Anusha Balangoda is a graduate student (Ph.D.) in Environmental and Conservation Sciences, Department of Civil Engineering at North Dakota State University (NDSU). She completed her B.Sc. in Zoology (major) from University of Ruhuna, Matara, Sri Lanka (2006). Currently my research focuses on seasonal succession of Cyanobacteria and Green Algae at eutrophic fresh water bodies.
Seasonal Succession of Cyanobacteria and Green Algae at Heinrich-Martin Impoundment, North Dakota
Fellow: Anusha Balangoda
Advisor: Dr. Wei Lin, Associate Professor, Department of Civil Engineering North Dakota State University
Degree Progress: PhD in Environmental and Conservation Sciences program, expected in spring 2013
Eutrophication is a process whereby water bodies, such as lakes, estuaries, or slow-moving streams receive excess nutrients (mainly nitrogen and phosphorous). When an ecosystem experiences an increase in nutrients, primary producers reap the benefits first. In aquatic ecosystems, species such as algae experience a population increase (called an algal bloom). Algal blooms limit the sunlight available to bottom-dwelling organisms and cause wide swings in the amount of dissolved oxygen in the water. Oxygen is required by all respiring plants and animals and it is replenished in daylight by photosynthesizing plants and algae. Under eutrophic conditions, dissolved oxygen greatly increases during the day, but is greatly reduced after dark by the respiring algae and by microorganisms that feed on the increasing mass of dead algae.
In North Dakota, major industry is agriculture including production of many crops, farms, and ranches. So the major sources of nutrients (Nitrogen and Phosphorous) loading into the ND’s lake and reservoirs are erosion and runoff from animal feeding operations, and hydrologic modifications. So this excessive level of phosphorous and nitrogen may result in an overstimulation of nuisance algal blooms. According to the seasonal variation when lakes become more eutrophic, with the increase of phytoplankton biomass the diversity of the assemblage decreases ultimately leading to the dominance of cyanobacteria (Blue green algae). Blue-green algal blooms (Harmful Algal Blooms-HABs/Cyanobacteria blooms) produce toxins are poisonous to animal and human health in waters used for recreational and drinking purposes. So in contrast to other phytoplankton, cyanobacteria can withstand under wide range of environmental conditions which is related to their specific growth characteristic features. So eutrophication is not only being a state wise problem it is one of the most widespread environmental problems of inland waters in the world.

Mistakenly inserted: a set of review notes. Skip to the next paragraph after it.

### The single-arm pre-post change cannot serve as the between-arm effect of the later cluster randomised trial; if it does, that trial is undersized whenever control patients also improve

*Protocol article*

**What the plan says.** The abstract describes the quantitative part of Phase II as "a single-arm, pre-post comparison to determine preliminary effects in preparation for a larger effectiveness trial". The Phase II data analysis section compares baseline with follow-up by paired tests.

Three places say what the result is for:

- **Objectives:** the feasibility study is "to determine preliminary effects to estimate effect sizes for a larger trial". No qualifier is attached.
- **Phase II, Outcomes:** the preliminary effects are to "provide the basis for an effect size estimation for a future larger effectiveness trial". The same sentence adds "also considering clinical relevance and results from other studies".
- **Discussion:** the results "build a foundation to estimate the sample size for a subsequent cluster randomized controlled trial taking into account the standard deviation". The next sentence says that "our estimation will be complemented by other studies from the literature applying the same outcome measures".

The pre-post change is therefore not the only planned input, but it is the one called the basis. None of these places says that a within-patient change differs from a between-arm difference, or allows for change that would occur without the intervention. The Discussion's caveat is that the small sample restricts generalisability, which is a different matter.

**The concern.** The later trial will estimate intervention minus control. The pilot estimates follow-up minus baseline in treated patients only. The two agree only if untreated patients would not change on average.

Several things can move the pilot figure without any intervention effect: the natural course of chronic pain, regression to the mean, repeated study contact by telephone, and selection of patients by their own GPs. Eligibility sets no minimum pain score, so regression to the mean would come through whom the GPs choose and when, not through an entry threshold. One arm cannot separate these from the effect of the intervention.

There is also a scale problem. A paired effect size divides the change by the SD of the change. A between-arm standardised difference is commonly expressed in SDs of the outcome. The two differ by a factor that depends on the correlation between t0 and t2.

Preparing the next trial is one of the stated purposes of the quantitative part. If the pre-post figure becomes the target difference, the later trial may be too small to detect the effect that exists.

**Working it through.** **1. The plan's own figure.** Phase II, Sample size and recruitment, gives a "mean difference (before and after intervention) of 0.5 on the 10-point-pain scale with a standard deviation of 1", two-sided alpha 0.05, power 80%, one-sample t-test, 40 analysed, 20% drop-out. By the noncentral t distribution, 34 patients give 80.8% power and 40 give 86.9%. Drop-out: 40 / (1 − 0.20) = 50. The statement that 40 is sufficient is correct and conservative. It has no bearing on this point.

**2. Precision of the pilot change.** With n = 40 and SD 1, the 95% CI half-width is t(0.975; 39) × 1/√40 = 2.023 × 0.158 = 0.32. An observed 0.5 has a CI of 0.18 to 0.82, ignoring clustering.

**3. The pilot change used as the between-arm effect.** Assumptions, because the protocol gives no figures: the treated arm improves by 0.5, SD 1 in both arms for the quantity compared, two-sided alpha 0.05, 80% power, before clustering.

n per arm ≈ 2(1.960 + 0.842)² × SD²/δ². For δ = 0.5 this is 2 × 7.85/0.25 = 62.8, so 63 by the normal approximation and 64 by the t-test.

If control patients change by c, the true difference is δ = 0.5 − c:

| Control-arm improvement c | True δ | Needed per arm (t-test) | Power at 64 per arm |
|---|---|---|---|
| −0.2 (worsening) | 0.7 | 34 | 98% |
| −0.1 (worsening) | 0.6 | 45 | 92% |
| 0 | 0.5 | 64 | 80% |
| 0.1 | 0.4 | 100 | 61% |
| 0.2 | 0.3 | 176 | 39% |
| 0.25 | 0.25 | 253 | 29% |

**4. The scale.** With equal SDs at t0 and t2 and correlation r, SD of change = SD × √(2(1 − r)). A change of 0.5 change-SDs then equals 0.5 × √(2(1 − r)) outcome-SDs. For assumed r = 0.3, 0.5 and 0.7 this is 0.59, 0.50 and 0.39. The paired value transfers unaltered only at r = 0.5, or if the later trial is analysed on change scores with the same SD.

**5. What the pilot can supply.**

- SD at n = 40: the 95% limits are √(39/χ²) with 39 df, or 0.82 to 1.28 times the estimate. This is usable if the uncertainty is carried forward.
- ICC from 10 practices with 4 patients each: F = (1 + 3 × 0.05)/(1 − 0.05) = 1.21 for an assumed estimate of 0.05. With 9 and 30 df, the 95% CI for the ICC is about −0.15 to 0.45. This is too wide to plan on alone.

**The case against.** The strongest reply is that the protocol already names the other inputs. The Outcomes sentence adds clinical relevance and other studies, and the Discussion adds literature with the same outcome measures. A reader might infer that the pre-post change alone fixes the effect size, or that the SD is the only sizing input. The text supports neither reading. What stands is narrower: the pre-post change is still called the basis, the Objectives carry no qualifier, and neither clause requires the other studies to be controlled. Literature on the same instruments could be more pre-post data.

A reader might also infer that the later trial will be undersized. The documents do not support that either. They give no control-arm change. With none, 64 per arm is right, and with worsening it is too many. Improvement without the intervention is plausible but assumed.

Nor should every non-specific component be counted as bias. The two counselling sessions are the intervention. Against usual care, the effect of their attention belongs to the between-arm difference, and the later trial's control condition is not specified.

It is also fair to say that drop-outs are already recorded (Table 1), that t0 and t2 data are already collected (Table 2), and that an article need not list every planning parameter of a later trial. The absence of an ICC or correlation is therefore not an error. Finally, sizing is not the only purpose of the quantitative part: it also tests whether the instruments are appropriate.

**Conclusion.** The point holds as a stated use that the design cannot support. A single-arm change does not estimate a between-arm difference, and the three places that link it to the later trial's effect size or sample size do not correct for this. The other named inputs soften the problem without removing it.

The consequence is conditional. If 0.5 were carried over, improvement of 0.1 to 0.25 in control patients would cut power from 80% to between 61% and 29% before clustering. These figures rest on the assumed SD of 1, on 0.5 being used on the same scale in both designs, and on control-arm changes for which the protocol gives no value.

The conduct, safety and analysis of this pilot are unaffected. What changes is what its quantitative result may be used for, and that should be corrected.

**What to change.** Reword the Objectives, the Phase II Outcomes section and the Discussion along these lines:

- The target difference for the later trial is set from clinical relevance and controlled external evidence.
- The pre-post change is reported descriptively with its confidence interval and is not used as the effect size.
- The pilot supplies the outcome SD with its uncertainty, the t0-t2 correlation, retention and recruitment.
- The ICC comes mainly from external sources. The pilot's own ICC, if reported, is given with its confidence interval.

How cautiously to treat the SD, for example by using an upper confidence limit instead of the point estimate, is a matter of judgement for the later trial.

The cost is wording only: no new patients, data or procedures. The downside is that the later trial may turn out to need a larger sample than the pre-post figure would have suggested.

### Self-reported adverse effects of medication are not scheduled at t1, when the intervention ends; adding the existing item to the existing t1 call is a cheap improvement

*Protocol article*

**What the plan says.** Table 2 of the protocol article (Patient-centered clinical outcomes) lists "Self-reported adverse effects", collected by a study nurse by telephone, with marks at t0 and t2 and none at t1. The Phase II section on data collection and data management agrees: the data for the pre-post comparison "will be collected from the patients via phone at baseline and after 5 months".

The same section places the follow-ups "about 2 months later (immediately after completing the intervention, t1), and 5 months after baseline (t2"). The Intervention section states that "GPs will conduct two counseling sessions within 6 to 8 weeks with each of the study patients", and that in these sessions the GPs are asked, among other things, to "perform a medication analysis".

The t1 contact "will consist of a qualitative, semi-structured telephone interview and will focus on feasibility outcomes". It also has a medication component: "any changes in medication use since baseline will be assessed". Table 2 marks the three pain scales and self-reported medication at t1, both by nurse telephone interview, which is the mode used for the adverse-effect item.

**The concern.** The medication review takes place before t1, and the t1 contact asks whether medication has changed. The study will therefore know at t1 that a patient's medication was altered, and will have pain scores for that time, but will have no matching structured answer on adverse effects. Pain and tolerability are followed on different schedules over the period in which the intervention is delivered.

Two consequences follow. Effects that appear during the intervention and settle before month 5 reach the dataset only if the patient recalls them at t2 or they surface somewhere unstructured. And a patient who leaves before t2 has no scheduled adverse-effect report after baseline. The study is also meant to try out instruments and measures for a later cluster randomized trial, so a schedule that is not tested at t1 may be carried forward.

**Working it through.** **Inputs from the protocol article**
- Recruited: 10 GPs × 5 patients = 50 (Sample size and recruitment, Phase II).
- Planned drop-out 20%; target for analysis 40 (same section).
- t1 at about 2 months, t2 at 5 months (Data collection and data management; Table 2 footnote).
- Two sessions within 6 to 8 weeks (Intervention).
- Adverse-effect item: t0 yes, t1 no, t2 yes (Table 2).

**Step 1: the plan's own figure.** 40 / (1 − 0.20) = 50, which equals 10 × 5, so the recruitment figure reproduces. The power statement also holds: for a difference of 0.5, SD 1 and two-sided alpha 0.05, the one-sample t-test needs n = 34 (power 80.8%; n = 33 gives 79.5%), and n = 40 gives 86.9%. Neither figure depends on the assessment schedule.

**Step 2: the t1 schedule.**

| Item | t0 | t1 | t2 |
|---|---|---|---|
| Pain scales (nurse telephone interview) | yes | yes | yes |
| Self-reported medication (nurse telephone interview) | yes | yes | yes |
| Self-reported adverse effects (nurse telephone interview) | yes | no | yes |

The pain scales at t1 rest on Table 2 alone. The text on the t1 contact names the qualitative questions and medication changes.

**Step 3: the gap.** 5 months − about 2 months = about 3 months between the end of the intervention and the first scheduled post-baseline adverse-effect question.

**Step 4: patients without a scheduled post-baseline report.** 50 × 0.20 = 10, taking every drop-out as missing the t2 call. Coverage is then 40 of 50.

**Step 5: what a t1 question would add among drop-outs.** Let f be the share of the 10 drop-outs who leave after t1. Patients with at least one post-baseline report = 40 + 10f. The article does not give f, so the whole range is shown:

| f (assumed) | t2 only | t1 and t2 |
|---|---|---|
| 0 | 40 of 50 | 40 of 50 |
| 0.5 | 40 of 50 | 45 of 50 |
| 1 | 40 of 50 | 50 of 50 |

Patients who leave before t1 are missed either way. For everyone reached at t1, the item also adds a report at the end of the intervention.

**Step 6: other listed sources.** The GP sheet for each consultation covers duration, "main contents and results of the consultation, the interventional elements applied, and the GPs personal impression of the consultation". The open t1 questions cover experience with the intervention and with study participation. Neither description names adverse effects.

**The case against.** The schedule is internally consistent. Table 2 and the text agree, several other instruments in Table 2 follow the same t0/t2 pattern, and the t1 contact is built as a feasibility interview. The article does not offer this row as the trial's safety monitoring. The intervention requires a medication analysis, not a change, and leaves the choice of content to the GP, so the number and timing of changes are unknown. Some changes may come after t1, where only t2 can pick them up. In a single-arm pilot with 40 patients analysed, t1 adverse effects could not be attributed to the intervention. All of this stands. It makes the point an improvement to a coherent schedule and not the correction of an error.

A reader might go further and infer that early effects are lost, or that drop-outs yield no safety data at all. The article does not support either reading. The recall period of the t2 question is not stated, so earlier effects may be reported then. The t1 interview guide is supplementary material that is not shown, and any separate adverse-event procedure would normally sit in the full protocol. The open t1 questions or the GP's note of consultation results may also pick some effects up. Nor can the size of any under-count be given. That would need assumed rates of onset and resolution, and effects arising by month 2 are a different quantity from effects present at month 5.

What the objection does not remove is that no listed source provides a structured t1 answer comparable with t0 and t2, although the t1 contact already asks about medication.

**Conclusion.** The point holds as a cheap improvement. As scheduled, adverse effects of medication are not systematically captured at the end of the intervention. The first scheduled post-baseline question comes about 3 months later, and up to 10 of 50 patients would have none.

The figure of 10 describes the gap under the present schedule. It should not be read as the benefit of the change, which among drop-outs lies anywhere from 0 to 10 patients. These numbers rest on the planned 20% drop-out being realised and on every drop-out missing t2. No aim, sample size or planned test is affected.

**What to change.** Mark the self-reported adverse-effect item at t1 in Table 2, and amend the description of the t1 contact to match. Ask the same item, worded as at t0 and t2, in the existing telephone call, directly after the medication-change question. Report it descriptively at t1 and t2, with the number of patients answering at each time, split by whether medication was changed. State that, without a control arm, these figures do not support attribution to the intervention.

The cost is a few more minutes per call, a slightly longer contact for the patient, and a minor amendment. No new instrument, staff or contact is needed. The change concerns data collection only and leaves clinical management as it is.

The current research is a logical continuation from the ongoing work supported by ND WRRI in 2010. A short progress summary is provided below.
By the end of this study I’ll expect to provide detailed information of competitive nature of cyanobacteria and green algae in relation to their growth requirements, tolerances, as well as relative abundance of each group according to seasonal variation. Especially interdisciplinary aspects of biological, chemical and ecological nature of this research are important for understanding of control of cyanobacteria in water resources.
North Dakota Water and Pollution Control Conference, 2010. Seasonal Succession of Phytoplankton Population at Heinrich-Martin Impoundment, North Dakota, October 2010. [Poster].
Advisor: Dr. Wei Lin
Assistant Professor of Civil Engineering
North Dakota State University